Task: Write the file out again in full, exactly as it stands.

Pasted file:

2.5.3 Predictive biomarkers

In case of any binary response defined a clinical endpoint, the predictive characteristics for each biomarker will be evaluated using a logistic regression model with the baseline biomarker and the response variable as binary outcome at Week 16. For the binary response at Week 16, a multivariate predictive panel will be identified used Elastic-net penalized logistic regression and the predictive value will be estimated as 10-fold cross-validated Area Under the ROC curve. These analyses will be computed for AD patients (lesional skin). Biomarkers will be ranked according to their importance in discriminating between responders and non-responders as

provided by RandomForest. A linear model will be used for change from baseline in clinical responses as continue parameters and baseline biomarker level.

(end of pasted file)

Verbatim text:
2.5.3 Predictive biomarkers

In case of any binary response defined a clinical endpoint, the predictive characteristics for each biomarker will be evaluated using a logistic regression model with the baseline biomarker and the response variable as binary outcome at Week 16. For the binary response at Week 16, a multivariate predictive panel will be identified used Elastic-net penalized logistic regression and the predictive value will be estimated as 10-fold cross-validated Area Under the ROC curve. These analyses will be computed for AD patients (lesional skin). Biomarkers will be ranked according to their importance in discriminating between responders and non-responders as

provided by RandomForest. A linear model will be used for change from baseline in clinical responses as continue parameters and baseline biomarker level.